For my family, the hotel and its location were really the stuff that dreams are made of. It’s an Instagram fantasy (try taking a bad photograph; you can’t). You can linger by the pool or the still, clear turquoise ocean. It also offers a wellness center and spa called the . The word mvua in much of Africa (including in Swahili) means “rain,” which also means “life.” Treatments here are based on ancient African, Asian and European traditions and use natural ingredients such as plants, flowers, salt, cereals, spices, wild honey, and unrefined sugar. There are many different kinds of massages as well as a Turkish bath and hydrotherapy pool.
The hotel was extremely family-friendly, which is something that will always make a mom happy. There were kids everywhere, which was great for my son as he enjoyed making friends and playing games with them in the pool. The staff were cheerful, the food was unbelievably delicious and there were many tasty temptations in the form of their fresh fruit and fish. The sunsets were divine and the entire coastline was picturesque beyond belief. You literally can’t do anything other than relax and recharge.
Available watersports included catamaran trips, rides on a banana boat, sailing and windsurf courses, waterskiing, wakeboarding, canoeing, and of course scuba diving and snorkeling.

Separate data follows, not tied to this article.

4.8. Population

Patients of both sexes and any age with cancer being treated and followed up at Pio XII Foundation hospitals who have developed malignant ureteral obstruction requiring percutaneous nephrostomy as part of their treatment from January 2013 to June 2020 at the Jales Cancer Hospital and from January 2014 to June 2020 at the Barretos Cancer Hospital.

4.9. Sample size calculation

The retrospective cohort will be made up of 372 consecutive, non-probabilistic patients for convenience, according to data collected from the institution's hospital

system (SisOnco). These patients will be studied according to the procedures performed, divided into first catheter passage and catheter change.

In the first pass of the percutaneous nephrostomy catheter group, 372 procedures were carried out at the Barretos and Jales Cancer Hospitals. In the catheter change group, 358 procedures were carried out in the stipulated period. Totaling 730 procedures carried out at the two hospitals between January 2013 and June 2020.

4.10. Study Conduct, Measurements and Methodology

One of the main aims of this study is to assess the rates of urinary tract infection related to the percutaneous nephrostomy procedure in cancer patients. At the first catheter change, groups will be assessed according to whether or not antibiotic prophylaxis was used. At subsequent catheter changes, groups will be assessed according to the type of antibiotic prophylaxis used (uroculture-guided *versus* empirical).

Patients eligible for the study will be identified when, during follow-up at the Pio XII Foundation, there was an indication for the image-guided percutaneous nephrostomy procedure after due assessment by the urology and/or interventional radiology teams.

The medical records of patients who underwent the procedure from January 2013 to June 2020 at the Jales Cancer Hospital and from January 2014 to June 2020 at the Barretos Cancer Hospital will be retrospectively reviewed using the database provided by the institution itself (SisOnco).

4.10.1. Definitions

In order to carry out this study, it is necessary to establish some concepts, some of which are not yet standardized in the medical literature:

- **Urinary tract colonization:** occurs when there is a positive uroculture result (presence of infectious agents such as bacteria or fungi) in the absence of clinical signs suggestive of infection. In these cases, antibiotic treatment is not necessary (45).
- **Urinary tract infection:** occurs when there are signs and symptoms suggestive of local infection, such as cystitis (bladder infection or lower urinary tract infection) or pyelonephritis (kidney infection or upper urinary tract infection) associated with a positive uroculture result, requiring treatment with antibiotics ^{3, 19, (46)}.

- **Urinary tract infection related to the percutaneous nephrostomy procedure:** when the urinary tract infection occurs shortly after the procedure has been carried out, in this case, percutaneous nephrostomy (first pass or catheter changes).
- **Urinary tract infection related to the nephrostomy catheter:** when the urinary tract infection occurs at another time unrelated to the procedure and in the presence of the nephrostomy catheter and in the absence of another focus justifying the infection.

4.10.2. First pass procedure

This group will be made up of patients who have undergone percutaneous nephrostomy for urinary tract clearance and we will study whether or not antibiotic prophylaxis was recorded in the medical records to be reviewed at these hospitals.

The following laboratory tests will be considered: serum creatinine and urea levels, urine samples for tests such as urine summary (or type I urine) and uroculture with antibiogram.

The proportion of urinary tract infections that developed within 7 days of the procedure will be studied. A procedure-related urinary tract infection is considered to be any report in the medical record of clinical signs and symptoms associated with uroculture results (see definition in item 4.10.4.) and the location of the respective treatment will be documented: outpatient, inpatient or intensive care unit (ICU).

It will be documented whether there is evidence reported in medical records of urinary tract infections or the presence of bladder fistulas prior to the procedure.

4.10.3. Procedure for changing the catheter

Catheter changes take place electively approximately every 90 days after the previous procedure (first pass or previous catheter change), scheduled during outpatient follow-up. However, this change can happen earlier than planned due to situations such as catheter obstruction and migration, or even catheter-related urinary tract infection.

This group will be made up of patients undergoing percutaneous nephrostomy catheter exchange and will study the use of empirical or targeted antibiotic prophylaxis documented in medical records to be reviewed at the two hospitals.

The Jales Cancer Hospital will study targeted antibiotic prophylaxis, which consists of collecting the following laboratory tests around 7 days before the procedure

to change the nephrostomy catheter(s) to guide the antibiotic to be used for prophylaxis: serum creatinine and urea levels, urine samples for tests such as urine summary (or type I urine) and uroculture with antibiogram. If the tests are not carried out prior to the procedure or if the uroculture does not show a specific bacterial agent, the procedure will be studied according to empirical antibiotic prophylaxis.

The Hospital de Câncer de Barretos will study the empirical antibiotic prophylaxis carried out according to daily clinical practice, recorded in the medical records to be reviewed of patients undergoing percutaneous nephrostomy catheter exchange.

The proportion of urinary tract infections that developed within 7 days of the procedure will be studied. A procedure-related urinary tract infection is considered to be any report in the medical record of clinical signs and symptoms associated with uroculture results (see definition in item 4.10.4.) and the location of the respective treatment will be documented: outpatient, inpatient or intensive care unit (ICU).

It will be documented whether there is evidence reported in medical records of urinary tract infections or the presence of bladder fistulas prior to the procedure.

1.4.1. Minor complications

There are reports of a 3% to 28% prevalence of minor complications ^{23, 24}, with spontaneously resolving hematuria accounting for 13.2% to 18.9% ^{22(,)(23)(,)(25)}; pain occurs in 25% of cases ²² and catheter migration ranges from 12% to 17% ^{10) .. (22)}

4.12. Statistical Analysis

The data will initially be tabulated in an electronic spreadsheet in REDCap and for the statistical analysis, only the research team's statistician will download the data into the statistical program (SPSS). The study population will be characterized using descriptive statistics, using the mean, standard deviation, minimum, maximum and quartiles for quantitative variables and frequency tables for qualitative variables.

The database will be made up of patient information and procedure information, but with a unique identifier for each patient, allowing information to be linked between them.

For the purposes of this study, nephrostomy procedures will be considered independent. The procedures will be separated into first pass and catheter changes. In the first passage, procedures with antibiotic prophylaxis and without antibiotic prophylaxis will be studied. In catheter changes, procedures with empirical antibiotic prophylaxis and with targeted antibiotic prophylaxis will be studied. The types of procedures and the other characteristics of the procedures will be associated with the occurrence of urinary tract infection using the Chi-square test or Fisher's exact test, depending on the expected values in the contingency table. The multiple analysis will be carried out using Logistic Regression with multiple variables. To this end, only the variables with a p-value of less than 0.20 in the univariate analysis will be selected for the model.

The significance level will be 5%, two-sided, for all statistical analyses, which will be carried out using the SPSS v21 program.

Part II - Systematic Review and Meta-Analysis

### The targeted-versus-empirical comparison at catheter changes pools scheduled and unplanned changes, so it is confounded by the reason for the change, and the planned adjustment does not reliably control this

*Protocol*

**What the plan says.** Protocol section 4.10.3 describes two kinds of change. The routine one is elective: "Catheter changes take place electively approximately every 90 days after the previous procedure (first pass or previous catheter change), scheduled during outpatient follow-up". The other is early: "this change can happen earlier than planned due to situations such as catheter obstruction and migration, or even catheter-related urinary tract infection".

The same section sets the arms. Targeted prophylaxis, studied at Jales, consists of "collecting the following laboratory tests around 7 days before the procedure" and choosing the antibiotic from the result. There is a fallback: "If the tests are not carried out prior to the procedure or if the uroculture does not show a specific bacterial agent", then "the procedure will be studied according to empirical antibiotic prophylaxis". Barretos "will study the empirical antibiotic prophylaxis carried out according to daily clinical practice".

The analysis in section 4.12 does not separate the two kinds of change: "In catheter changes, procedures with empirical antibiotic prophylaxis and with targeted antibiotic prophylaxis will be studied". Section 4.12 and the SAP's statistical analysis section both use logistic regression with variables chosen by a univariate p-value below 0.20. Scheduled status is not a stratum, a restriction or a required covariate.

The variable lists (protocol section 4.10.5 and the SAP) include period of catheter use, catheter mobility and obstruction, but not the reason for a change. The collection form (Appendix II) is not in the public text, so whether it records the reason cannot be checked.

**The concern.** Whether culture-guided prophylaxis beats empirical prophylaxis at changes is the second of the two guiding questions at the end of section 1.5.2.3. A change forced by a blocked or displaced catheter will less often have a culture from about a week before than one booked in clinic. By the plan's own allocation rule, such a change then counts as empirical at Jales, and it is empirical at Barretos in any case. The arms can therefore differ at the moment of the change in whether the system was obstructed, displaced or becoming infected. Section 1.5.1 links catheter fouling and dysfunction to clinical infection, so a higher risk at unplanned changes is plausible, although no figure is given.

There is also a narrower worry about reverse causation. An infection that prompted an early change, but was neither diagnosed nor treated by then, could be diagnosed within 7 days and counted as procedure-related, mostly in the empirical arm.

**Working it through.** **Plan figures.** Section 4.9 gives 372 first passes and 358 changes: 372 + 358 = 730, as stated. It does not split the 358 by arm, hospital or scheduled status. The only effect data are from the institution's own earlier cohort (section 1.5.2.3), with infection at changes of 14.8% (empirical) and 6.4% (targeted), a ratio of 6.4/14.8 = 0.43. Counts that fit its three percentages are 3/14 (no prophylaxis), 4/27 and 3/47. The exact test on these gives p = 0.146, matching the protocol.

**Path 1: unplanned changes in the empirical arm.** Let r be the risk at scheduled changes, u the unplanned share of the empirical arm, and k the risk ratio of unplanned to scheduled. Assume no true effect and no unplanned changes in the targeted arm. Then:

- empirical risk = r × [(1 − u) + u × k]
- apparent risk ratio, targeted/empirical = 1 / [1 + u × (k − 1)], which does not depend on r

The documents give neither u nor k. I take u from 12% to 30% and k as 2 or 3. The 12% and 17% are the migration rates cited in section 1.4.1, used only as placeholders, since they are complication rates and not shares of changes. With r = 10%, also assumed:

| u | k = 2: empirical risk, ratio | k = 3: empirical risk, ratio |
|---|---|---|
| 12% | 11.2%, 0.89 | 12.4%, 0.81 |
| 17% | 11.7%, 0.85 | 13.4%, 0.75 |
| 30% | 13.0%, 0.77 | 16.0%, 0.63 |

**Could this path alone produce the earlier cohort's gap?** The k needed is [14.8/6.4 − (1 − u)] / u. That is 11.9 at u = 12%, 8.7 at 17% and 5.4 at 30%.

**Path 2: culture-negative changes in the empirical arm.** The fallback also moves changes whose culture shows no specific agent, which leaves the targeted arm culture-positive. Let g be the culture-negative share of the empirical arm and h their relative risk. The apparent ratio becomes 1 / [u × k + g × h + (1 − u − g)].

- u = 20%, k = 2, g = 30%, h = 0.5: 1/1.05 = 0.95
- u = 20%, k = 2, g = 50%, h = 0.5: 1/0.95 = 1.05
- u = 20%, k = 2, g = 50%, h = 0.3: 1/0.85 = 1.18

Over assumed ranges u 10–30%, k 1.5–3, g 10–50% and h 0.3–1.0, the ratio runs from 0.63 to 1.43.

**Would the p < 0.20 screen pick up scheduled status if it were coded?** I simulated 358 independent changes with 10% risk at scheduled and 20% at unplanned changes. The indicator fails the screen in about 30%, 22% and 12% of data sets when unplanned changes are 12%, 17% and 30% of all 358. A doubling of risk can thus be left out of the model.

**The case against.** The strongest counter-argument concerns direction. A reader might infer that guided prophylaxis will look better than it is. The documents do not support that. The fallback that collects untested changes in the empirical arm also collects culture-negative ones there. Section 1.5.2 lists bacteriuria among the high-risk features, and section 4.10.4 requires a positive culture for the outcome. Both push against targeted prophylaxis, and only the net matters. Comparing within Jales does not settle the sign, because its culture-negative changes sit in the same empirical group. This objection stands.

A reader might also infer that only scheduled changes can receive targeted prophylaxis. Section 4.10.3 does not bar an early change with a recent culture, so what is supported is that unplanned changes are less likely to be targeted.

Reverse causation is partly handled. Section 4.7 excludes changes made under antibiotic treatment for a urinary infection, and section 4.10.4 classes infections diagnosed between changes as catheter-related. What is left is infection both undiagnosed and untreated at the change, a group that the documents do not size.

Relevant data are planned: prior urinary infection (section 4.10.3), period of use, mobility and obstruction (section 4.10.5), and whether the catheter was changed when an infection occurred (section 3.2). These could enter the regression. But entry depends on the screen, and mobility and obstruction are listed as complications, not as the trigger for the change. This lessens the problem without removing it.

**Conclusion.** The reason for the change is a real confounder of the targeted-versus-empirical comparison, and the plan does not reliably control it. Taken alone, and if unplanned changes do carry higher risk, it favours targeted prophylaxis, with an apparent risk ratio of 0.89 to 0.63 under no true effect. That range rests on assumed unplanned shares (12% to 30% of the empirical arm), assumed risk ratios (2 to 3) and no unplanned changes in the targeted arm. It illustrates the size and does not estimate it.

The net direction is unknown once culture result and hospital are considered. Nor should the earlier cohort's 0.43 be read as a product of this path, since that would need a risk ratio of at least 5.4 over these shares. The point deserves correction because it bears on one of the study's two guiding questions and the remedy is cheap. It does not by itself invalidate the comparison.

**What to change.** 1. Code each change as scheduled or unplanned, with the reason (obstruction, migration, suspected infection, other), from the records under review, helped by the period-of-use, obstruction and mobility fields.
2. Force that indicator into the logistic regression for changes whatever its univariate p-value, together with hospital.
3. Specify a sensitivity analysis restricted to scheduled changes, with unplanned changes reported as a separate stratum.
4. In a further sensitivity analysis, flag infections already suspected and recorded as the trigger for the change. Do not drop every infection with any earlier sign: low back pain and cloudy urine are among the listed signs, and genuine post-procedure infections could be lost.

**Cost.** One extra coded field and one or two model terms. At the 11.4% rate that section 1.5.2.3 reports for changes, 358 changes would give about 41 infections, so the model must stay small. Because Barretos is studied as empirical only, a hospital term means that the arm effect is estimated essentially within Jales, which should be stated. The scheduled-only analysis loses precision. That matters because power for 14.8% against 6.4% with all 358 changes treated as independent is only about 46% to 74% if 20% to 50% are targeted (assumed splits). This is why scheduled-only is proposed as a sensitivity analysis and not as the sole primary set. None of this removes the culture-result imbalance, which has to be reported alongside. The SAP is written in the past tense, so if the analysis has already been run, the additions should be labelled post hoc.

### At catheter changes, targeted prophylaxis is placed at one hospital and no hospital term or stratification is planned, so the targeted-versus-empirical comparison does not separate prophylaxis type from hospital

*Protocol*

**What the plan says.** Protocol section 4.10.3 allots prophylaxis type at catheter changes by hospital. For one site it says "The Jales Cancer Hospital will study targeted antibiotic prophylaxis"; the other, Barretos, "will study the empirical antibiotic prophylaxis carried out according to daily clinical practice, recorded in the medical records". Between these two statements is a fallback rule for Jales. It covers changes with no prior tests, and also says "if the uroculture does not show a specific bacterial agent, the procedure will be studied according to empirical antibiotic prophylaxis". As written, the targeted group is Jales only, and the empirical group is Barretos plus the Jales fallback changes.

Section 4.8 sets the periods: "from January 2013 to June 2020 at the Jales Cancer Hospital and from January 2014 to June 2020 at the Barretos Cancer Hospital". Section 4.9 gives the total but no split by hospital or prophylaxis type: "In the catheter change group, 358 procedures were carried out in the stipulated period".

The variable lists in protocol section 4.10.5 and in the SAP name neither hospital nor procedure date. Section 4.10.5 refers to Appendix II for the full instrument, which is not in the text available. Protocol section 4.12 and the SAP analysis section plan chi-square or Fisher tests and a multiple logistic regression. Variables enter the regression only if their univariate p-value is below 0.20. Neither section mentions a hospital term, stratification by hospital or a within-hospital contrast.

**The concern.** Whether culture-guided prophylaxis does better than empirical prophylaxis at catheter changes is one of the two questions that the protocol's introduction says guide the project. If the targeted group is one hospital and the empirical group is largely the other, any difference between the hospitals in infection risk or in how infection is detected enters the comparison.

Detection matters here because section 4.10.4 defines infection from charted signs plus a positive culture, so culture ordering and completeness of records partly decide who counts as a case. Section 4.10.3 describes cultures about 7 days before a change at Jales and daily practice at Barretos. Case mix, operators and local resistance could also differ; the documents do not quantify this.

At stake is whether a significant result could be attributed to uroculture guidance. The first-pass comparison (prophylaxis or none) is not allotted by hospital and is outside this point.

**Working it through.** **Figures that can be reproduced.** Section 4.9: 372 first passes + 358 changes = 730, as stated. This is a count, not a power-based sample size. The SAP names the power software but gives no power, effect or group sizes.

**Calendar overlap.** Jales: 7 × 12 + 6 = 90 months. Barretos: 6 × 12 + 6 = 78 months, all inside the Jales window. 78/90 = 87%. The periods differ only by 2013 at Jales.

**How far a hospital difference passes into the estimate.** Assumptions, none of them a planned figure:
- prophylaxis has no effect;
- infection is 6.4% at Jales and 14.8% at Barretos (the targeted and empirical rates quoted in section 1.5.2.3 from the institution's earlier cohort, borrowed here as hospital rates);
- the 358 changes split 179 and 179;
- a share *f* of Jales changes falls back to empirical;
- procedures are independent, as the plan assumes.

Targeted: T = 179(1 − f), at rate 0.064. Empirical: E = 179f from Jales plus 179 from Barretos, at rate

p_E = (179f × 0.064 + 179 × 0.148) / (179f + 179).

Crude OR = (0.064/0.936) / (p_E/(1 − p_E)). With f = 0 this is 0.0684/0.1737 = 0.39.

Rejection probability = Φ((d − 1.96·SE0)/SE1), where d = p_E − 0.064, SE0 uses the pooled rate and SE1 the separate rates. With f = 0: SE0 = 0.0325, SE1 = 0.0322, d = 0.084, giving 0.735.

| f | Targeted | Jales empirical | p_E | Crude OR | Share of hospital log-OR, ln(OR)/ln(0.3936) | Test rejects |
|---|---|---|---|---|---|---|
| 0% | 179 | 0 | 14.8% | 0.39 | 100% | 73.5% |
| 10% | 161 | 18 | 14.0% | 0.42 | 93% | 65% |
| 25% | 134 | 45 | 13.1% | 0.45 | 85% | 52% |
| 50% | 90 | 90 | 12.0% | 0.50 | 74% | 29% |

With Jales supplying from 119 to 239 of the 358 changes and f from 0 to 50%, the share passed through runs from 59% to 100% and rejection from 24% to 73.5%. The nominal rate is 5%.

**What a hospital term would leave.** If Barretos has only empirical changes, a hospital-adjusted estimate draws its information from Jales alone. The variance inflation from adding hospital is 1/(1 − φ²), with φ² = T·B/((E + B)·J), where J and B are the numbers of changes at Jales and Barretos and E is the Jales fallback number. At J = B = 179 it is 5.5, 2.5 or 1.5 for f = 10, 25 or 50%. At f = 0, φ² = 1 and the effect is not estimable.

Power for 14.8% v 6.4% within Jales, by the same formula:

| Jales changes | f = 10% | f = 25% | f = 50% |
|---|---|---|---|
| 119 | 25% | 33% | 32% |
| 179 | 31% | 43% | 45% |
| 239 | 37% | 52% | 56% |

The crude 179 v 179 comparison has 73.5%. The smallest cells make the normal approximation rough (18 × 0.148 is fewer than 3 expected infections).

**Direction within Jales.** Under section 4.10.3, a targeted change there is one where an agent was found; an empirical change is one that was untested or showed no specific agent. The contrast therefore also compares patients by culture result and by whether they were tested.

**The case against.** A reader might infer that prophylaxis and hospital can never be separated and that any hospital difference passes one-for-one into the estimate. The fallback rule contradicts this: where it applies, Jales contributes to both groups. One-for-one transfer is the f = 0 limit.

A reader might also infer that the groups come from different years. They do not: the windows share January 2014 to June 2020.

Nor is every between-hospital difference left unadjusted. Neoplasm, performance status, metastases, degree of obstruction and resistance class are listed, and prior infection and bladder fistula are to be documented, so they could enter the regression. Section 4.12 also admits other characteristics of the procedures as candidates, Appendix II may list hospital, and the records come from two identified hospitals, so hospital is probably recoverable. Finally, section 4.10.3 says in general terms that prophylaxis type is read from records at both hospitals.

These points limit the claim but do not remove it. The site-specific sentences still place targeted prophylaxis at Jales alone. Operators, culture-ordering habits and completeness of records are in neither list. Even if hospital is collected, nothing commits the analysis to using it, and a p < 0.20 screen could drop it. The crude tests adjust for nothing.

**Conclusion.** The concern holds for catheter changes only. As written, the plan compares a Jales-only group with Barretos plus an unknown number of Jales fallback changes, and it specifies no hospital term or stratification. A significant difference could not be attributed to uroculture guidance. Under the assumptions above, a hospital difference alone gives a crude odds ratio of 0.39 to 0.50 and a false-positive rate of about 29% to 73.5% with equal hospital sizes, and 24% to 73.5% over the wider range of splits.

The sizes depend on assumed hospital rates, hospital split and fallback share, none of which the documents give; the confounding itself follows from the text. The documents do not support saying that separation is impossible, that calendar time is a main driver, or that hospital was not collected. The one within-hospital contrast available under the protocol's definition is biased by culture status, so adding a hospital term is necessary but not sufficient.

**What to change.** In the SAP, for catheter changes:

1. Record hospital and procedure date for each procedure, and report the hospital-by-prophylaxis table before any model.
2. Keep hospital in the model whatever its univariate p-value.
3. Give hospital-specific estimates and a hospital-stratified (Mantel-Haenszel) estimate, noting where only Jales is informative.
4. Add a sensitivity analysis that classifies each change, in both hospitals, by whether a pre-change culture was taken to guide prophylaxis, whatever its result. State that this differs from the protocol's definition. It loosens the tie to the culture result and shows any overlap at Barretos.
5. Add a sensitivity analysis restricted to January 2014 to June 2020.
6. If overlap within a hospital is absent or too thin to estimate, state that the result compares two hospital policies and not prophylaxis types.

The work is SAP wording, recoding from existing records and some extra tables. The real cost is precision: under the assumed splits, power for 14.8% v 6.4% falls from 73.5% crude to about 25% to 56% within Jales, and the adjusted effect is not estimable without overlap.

The food, too, was something that we all looked forward to. After a day on the beach and splashing around in the water, we were all ravenous. We dined at the hotel’s , which is open to the elements and the cool evening breeze. You literally sit above the ocean as you eat, which means that the fish here could not be any fresher. My son absolutely loved the signature calzone, which is enormous, tasty and an island favorite. Other local dishes we tried included mandazi, the Swahili version of a donut but lightly seasoned with cardamom. The spices grown in Zanzibar really come into play in their cooking. We also loved their biryani rice, which is fragrantly spiced and the perfect partner to the fish curry (goat is also popular).
The hotel was a quiet oasis, and on our final day on the beach I wanted to linger there forever. It was just so beautiful and quiet. You feel as if you’re on the edge of the world as you gaze across the endless ocean, which soothes and thrills simultaneously.
Coming soon, for families
Giving the Caribbean a run for its money in terms of the destination for luxury and sandy beaches, the Diamonds Star of the East will be joined in November of this year by a new hotel, , from the same hotel group. Our son loved all the activities at the Star but Sandies has been designed with families in mind. As well as villas it features 105 rooms built on two levels and furnished in contemporary Swahili style. An amphitheater will host the resorts evening entertainment featuring local dancers, musicians and acrobats.
For us, Zanzibar was perfection… with just the right amount of spice!